When private interest overlaps the public
8 de August de 2017

I spend a period as a researcher in Germany, spending also two months by Denmark and Holland. My research aims to analyze the relationship between Rivers and Cities, with the stimulus so that the rivers and their surroundings are preserved and that there are areas for the leisure and the conviviality of the people.

It is in this direction that Germany walks with property, as well as the Netherlands and Denmark. Cities are for the people, created for the democratic coexistence. The bicycle is one of the main means of locomotion for Germans and especially for Dutch and Danes. In Copenhagen, more than 60% of politicians go cycling every day to Parliament.

In Brazil, this debate was already lukewarm. It has cooled once and for all with the political crisis that has dragged on since 2015. Of course there is an ideological bias in the model of the city that each one defends. In Europe, however, it is of much less importance to what is understood as the collective interest – not only what is good or bad for a community, but what really makes a difference in its day to day, bringing together environmental preservation and quality of life.
If there is any positive aspect about the corruption scandals reported in Operation Lava Jato investigations, it is that some of the mechanisms that hamper the development of Brazilian citizenship have been stripped naked. Knowing that senators and deputies defend works that are of specific interest to a large civil contractor company, and that will make little difference to the daily life of a community, is didactic.

It is clear that what defines how we will invest the money we pay in taxes are the private interests, not what benefits the majority of the population. This is serious, needs to be challenged and fought. Curiously, the work of interest is sometimes not even overpriced. But it is not a contractor who has to define what is the priority for a community, a city or a country.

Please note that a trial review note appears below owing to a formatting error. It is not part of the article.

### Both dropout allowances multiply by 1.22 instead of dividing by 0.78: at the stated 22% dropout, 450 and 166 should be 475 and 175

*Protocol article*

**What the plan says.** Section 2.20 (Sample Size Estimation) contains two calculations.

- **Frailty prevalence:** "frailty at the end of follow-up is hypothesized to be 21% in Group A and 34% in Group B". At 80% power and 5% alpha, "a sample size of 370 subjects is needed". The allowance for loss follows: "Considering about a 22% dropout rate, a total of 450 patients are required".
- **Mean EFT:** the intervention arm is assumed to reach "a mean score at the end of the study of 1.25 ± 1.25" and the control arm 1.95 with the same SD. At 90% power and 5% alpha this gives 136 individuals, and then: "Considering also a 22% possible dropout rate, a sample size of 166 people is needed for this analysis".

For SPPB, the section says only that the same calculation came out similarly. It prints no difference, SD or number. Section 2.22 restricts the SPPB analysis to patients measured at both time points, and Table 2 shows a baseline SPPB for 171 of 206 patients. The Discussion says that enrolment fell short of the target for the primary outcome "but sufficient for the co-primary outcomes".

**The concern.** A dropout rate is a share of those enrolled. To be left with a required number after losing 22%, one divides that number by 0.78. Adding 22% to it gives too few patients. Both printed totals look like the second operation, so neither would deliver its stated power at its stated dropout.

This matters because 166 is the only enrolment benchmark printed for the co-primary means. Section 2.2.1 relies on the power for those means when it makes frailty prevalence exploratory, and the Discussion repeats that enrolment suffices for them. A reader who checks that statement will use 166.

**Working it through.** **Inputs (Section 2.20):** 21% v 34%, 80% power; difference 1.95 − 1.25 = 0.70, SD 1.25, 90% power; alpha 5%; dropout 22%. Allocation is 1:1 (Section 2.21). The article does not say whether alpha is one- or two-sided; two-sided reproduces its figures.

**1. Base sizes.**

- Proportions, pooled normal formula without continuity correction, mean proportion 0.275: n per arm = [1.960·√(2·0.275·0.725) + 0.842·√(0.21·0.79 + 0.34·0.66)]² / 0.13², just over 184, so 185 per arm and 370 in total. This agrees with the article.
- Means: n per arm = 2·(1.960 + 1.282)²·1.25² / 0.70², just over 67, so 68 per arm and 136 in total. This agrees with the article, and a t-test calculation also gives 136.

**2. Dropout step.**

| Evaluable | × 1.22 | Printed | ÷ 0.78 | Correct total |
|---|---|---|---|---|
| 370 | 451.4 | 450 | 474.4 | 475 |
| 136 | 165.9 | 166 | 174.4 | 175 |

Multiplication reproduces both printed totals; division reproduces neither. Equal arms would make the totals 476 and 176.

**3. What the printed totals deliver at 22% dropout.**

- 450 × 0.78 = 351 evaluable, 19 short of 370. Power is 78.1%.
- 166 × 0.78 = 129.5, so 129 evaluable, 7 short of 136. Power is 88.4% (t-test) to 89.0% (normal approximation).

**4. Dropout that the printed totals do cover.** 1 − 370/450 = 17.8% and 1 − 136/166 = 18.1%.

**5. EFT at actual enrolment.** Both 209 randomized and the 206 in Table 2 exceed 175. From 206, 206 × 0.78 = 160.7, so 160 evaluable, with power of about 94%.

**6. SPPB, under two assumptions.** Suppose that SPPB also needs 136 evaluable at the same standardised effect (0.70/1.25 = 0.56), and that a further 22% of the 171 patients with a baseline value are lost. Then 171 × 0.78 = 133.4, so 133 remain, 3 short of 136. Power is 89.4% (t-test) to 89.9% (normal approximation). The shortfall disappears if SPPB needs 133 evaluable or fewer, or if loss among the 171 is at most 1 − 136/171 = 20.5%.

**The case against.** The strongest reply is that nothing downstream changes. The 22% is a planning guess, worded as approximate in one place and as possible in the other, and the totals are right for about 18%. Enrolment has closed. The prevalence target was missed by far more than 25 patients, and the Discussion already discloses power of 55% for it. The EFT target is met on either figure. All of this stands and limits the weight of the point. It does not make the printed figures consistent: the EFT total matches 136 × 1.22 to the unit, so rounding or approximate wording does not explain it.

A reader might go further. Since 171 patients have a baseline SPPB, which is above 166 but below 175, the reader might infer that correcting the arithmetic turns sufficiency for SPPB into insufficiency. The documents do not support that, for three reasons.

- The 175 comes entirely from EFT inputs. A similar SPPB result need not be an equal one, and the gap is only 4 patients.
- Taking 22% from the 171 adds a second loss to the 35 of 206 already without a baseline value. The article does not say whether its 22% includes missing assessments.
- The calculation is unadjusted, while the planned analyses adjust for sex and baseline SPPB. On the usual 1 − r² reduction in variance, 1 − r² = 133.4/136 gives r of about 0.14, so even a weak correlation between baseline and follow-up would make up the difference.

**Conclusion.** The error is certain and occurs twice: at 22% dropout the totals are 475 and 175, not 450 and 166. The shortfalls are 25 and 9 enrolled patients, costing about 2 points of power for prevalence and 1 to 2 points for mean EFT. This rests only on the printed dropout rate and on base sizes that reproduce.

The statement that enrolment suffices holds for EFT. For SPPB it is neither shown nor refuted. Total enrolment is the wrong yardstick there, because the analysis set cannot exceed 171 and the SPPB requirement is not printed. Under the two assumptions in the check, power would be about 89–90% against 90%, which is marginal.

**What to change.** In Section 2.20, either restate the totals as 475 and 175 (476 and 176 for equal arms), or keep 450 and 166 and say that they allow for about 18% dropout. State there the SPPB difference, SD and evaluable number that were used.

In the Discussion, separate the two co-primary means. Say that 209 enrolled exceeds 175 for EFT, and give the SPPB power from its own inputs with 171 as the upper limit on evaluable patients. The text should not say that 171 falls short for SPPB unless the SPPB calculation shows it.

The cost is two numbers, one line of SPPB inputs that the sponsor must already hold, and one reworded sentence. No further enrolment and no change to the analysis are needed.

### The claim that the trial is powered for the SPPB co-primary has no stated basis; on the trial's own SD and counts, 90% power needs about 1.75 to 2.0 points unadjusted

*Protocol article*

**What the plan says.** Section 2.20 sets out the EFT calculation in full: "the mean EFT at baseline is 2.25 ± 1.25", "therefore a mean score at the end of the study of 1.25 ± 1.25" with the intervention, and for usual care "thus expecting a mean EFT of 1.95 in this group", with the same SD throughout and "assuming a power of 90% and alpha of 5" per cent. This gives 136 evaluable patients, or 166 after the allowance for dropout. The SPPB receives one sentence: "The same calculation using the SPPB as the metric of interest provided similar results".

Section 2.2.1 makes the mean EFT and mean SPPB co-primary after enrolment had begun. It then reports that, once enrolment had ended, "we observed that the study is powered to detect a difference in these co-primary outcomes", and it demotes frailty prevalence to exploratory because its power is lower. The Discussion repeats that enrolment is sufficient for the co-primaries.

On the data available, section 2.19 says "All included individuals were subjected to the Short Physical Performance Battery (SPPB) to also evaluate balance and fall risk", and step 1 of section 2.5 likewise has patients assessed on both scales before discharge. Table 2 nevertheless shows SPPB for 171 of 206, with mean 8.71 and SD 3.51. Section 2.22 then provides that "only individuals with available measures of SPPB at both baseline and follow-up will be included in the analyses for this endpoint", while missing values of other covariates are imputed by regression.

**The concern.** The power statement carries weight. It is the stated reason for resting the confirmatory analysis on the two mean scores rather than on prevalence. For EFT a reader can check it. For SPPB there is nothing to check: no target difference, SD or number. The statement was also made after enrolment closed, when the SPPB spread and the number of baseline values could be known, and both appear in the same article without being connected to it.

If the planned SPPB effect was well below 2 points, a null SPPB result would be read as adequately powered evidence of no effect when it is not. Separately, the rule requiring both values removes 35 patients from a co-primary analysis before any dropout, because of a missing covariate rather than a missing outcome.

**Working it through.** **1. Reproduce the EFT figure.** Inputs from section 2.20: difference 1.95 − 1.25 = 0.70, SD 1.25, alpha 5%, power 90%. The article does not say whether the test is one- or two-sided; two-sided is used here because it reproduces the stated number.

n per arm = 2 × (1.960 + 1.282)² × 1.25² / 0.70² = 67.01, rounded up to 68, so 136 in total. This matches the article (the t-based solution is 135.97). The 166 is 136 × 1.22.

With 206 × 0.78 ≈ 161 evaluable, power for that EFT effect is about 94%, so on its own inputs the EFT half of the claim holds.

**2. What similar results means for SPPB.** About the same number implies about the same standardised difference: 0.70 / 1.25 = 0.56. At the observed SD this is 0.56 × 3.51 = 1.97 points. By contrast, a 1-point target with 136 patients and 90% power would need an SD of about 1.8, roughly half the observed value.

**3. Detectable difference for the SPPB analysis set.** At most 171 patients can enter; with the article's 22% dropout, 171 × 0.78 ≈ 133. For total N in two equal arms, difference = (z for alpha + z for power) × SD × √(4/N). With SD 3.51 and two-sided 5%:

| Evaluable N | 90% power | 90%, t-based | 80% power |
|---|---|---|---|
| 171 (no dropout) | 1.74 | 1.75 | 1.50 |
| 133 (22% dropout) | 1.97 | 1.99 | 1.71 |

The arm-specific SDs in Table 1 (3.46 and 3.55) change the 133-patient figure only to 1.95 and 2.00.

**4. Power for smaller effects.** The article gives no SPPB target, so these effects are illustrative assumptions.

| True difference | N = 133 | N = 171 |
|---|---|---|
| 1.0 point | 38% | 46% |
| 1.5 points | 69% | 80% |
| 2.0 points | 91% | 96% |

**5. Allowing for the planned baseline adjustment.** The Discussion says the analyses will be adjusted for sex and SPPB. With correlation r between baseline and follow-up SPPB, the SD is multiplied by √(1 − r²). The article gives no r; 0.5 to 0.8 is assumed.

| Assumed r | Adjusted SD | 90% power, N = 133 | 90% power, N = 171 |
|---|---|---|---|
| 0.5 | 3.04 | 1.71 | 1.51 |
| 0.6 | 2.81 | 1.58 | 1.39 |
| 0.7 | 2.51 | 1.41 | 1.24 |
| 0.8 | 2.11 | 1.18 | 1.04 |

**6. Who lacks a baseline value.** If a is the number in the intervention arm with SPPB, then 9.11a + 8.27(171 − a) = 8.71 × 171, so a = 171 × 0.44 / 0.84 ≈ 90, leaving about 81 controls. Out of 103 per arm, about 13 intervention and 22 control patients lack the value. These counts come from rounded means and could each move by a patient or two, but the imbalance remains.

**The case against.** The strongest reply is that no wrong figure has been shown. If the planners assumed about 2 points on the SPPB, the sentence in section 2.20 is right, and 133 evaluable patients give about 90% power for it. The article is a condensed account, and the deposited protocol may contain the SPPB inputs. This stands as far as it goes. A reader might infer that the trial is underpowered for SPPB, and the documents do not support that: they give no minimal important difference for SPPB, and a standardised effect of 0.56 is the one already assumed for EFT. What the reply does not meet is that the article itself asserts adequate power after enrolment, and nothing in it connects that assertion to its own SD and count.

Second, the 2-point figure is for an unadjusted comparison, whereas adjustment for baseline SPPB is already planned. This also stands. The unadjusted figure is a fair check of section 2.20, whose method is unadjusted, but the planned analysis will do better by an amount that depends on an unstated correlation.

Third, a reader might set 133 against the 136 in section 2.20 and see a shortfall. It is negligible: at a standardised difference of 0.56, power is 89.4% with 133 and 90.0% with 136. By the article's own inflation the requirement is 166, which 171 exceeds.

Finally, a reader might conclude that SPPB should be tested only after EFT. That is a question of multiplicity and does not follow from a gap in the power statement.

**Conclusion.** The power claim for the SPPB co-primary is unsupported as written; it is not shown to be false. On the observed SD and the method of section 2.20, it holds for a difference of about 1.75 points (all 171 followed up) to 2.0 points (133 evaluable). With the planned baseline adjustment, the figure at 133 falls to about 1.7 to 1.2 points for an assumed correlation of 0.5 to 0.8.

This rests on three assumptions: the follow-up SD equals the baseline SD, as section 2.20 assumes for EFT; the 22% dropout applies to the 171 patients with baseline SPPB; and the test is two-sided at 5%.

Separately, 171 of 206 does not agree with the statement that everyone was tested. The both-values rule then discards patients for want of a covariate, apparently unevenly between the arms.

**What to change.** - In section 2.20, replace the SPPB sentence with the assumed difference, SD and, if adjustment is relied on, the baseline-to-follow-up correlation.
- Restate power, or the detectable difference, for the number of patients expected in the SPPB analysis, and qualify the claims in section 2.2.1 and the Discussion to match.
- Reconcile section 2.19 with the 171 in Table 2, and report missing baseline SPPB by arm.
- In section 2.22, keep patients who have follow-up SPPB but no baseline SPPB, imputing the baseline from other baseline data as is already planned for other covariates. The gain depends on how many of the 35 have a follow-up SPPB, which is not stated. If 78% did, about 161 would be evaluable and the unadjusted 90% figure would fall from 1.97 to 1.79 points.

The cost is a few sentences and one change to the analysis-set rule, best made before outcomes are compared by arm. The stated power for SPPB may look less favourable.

The common view today in Brazil is that this new model of citizenship, of the inclusive and democratic city, is the only agenda of the left. It is not true. Even a liberal-minded government, like the Australian, invests in infrastructure only after answering a simple question: what is the collective interest in using public money to do or not do this work? And put the costs in each investment. This includes traditional costs by adding environmental and social costs, such as savings in health through the presence of a park, or increased hospital expenses with the construction of a highway, for example.

In Germany, Denmark and the Netherlands, welfare states, the collective interest in the use of public money is very evident. Thus, the simple design of a street is treated with due importance. It is not secondary, because our daily life is not secondary. Therefore, changing the country is much more than staying in the speech, changing political “A” by the politician “B”. As sociologist Betinho stated: “Without changing society, it is no use changing the government.” Twenty years ago, decisions in Denmark were also top-down, and today the population is the one who takes the reins. Brazil will evolve when the population has another understanding of what makes a difference in their daily life and assume that democracy is the participation of everyone and each one.

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